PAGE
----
Lee’s Summit is asking for a report from engineers to confirm the safety of roads near a proposed quarrying operation at Pryor Road and Interstate 470.
City Manager Steve Arbo, in response to questions from The Journal, said recently that testimony raised during public hearings on quarrying at the site is prompting the city to seek more information.
An area under Quarry Park Road in previous years had collapsed and the road closed, subsequently a plan to use the area for a park was abandoned, with the property returned to the mining company, according to a 2003 report from URS, an engineering company.
Arbo said Terracon, a firm the city has a contract with for geo-technical consulting, is preparing the scope of a future study to inspect the mine in relation to the roads and possibly some boring.
Arbo said the third-party review of the area is a precaution.
“Based on the knowledge we have today,” Arbo said. “We think the public road system and structures are not at risk...if we thought it was dangerous, we wouldn’t allow roads to be there today.”
The safety issue was prominent during hearings for a special-use permit to allow businessman Flip Short to reclaim undermined land on the north side of I-470, west of Pryor Road.
The City Council has approved the permit, but the Missouri Department of Natural Resources has said it wants more information.
Arbo said the city’s special-use permit depended on a finding that the land wasn’t suitable for development, but didn’t address the current safety of the mine.
Short wants to blast rock to drop the roof of an unstable, underground mine and then crush and sell the rock. Once the level is down to a solid layer of rock, he plans to redevelop the highly-visible intersection.
The 2003 study indicates the land along the interstate is too unstable to support structures, but didn’t include inspections of the mine under adjacent lands. The study said conditions probably are the same.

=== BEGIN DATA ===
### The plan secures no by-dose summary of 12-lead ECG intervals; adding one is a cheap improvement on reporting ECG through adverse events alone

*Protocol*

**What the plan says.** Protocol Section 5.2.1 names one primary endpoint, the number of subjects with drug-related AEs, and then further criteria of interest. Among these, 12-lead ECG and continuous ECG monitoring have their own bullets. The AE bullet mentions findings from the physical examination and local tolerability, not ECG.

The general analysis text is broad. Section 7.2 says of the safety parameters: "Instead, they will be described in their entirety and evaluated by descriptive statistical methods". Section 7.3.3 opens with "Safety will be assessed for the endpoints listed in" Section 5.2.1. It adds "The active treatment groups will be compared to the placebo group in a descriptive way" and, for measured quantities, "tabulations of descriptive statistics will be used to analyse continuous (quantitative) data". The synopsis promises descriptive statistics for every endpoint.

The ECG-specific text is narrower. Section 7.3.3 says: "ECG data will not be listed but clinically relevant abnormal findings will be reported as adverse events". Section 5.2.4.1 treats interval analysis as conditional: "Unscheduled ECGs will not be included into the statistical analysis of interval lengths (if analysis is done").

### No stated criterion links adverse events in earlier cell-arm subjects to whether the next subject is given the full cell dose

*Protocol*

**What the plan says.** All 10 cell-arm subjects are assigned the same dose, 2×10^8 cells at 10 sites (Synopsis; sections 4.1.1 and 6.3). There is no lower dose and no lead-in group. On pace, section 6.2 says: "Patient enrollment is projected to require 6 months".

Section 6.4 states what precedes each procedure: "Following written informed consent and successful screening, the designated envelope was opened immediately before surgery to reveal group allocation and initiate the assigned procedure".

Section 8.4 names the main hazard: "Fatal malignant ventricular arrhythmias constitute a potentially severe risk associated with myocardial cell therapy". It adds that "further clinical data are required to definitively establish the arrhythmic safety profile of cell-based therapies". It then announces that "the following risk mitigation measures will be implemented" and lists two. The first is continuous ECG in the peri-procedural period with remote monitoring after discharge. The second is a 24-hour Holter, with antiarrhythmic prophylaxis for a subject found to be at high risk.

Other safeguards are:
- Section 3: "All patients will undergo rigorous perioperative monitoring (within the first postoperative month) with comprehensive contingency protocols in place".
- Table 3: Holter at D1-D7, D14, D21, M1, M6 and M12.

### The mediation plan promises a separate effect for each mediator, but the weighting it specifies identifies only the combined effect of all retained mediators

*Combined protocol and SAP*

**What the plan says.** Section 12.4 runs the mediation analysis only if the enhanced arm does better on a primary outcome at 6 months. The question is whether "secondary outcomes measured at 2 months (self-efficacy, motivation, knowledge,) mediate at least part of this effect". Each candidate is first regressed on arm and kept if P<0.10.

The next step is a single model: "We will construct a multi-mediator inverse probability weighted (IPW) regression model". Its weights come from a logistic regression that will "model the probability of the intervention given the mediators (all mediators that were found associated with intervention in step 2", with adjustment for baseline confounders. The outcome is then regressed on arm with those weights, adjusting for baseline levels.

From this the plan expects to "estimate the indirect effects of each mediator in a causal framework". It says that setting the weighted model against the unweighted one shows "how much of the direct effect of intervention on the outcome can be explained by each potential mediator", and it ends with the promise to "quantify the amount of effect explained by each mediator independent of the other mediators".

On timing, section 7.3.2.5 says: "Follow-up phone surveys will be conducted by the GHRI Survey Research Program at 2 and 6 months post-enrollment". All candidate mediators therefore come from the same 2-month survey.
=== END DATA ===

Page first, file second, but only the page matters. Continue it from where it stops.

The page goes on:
A concrete company and an asphalt company have large operations north of Quarry Road so it carries heavy truck traffic.
School buses go up and down Quarry Park Road to reach Clifford Road, which once was a private driveway.
Five nearby landowners contend the city’s granting a special-use permit for land reclamation puts their safety at risk because it could increase likelihood of collapse. Or from an accidental explosion. They said they think the City Council brushed aside those questions because it is hoping for new revenue from Short’s plan.
The real situation is uncertain. The 2003 study called for more study and borings before development.
Experts testifying for Short, on one hand, said the mine already is collapsing, but also said blasting can be controlled and safe so other property owners aren’t affected.
“If that mine is so dangerous, how can you take only half of it out?” said Rod Gravitt, one of the property owners.
The opponents also challenge the city’s past oversight of the mine and said if they are damaged the city might be liable.
An ordinance dating to 1965 spelled out conditions for the Union Quarries Inc. operation including:
• the city would hire a qualified engineer to make unannounced inspections and reports
• monthly seismograph readings
• the mine and mined-out areas shall be maintained by the user to keep it useable for the owner or for civil defense
• setting limits on how thin rock and dirt can be above the mine
The original ordinance calls for a minimum of 64 feet of total “overburden” (rock and dirt) but the thicknesses observed in the 2003 report said it varies from 10 to 70 feet.
Essentially the mine was abandoned after the city denied Union Quarry extensions of its permits in 1981, when it wanted to push mining farther on the south side of I-470.
Testimony in those hearings already mentioned cave-ins that had happened as a concern.
“Obviously, this stuff was not followed,” said landowner Melody Gillette in an interview. “No one has ever maintained this mine.”
Arbo said the city doesn’t have any way to go back to Union Quarries Inc. to correct any problems with the mine.
The city doesn’t now know how closely the ordinance was followed, he said.
If engineering reports were made, he said, the city doesn’t know where to find them and they may have been destroyed, as a routine part of legally purging records.
“None of us today can say with any certainty if those reports were provided,” Arbo said. “The company may have been in full compliance...”
The city has some limited control, under state law, aside from the special-use permit. It can set blasting hours (between 7 a.m. and 6 p.m.) and the city Fire Marshal can inspect explosives storage.
Short has agreed to put seismographs on the site and south of I-470 and share the results on a website, so residents can see the effects of blast themselves. (A stipulation made on his city permit.)
Chuck Owsley, director of public works, said the city occasionally does get a complaint about blasting for local construction projects.
He noted that even heavy truck traffic will register on a seismograph.
“You can feel stuff long before it causes damage,” Owsley said.